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Dynamics of Neural Networks on a Planar Patch-Clamp Array
Training, Identification, and Control

Supported by the NSF 2008 Emerging Frontiers in Research and Innovation program.


Team Members


Project Vision

    Micro-fabricated patch-clamp arrays have the potential to revolutionize our understanding of learning and dynamics in networks of cultured neurons by providing simultaneous intracellular measurement and stimulation of tens to hundreds of connected neurons. These intracellular electrodes expose and control neural dynamics with temporal and spatial resolutions unparalleled by extracellular and optical methods. We are developing these patch clamp arrays atop a micro-fluidic substrate which, beyond facilitating the patch-clamp seal, can be used for spatially-targeted application and reuptake of chemical signals.

    These devices enable a dream experiment. With this fantastically rich and dense instrumentation, we can probe, excite, and even reshape the dynamics of the neural network in ways that were previously impossible. Combined with a novel and rigorous concept for nonlinear system identification, we will develop high-fidelity models to describe neural activity at the network level. These models can be used to expose the topology of a cultured network, but also to investigate fundamental issues in controllability and dynamics. We intend to demonstrate our command of the network dynamics by closing a feedback loop through our instrumentation to robustly produce an activity pattern at a specified set of output neurons. Going further, we will build upon optimization theory and computational theories of reward-driven learning in the brain to operantly condition these output activity patterns. A coupling between mathematical theories of optimization and the learning dynamics of cultured neural networks would transform our understanding of the brain - providing an explanation of synaptic plasticity with close correspondence to optimization theory.

    Beyond understanding biological networks, experiments with reward-driven learning can begin to reveal the brain's secrets for sequential decision making. In particular, engineering benchmarks from control theory and robotics reveal limitations in state-of-the-art optimization when the reward is nonconvex, the parameter space is large, the optimal policies are discontinuous, and/or when the dynamics of the plant contain feedback delay. With a trainable network of real neurons at our command, we have an opportunity to carefully explore nature's solution to these engineering challenges.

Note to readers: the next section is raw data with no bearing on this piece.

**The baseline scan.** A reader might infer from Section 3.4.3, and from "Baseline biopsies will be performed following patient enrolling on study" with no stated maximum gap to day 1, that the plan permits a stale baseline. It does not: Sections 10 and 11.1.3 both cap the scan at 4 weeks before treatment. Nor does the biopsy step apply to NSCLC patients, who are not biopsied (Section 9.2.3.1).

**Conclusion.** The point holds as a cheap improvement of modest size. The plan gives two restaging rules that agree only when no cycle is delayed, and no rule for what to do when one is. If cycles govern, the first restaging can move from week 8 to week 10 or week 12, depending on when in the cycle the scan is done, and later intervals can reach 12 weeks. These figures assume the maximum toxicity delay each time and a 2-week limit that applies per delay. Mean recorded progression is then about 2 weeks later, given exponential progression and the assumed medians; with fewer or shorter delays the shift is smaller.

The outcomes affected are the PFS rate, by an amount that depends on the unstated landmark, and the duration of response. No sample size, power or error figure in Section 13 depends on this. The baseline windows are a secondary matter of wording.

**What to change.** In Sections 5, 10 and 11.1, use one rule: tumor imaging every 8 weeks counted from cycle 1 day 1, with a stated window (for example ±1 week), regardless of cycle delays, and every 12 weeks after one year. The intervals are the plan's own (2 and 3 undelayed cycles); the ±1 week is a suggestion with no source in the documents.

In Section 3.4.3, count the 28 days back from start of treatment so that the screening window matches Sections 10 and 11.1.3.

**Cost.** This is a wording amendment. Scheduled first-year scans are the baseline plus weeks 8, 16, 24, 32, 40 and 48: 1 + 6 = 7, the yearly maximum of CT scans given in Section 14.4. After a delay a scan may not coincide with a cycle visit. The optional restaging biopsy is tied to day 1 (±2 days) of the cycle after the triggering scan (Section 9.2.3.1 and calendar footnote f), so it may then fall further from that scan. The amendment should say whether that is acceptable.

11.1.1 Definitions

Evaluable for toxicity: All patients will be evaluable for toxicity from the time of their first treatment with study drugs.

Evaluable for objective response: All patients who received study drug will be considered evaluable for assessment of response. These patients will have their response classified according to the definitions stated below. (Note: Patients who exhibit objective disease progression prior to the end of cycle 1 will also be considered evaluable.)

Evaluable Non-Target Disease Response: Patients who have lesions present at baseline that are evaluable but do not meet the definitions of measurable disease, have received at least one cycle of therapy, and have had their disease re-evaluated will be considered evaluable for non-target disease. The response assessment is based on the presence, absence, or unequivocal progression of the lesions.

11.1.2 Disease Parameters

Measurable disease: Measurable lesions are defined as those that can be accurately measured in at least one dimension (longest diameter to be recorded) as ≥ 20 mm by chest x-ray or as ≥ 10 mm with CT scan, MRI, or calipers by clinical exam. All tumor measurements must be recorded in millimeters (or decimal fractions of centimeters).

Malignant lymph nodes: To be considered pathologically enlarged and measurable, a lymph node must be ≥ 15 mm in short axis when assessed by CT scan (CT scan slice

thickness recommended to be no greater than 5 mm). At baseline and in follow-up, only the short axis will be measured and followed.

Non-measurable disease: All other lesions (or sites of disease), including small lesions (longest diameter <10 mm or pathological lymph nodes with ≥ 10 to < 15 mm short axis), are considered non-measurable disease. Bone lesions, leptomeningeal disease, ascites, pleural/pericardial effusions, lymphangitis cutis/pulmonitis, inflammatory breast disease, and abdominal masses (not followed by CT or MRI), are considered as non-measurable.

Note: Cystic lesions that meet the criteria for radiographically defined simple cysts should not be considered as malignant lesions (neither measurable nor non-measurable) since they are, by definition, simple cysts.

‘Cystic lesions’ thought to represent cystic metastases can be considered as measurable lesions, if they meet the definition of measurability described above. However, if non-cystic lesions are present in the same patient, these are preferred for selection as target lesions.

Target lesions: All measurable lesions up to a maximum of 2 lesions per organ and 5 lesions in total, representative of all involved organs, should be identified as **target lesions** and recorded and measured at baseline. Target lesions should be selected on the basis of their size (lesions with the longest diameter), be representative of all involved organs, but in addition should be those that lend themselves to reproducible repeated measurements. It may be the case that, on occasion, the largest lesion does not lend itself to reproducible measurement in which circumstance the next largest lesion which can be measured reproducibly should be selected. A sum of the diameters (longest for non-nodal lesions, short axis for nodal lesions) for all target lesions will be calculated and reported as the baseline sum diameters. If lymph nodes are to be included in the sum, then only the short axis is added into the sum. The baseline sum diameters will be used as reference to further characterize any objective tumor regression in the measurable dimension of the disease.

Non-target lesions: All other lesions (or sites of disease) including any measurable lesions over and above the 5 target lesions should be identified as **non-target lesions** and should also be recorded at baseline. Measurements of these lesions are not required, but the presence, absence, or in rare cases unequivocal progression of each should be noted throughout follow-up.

• Ian R. Manchester, Mark M. Tobenkin, and Jennifer Wang. Identification of nonlinear systems with stable oscillations. arXiv:1103.5431v1, 2011. [ http ]

  • Mark Tobenkin, Ian R. Manchester, Jennifer Wang, Alex Megretski, and Russ Tedrake. Convex optimization in identification of stable non-linear state space models. In Proceedings of the 49th IEEE Conference on Decision and Control (CDC 2010), extended version available online: arXiv:1009.1670 [math.OC], Dec 2010. [ .pdf ]

  • Jennifer Wang, Mazahir T. Hasan, and H. Sebastian Seung. Laser-evoked synaptic transmission in cultured hippocampal neurons expressing channelrhodopsin-2 delivered by adeno-associated virus. Journal of Neuroscience Methods, 183:165-175, 2009. [ .pdf ]

  • Alexandre Megretski. Convex optimization in robust identification of nonlinear feedback. In Proceedings of the 47th IEEE Conference on Decision and Control, pages 1370-1374, Cancun, Mexico, Dec 9-11 2008. [ .pdf ]

  • A. Starovoytov, J. Choi, and H. S. Seung. Light-directed electrical stimulation of neurons cultured on silicon wafers. J. Neurophysiology, 93:1090-1098, 2005. [ .pdf ]

  • H.S. Seung. Learning in spiking neural networks by reinforcement of stochastic synaptic transmission. Neuron., 40(6):1063-73., Dec 18 2003. [ .pdf ]

Group Members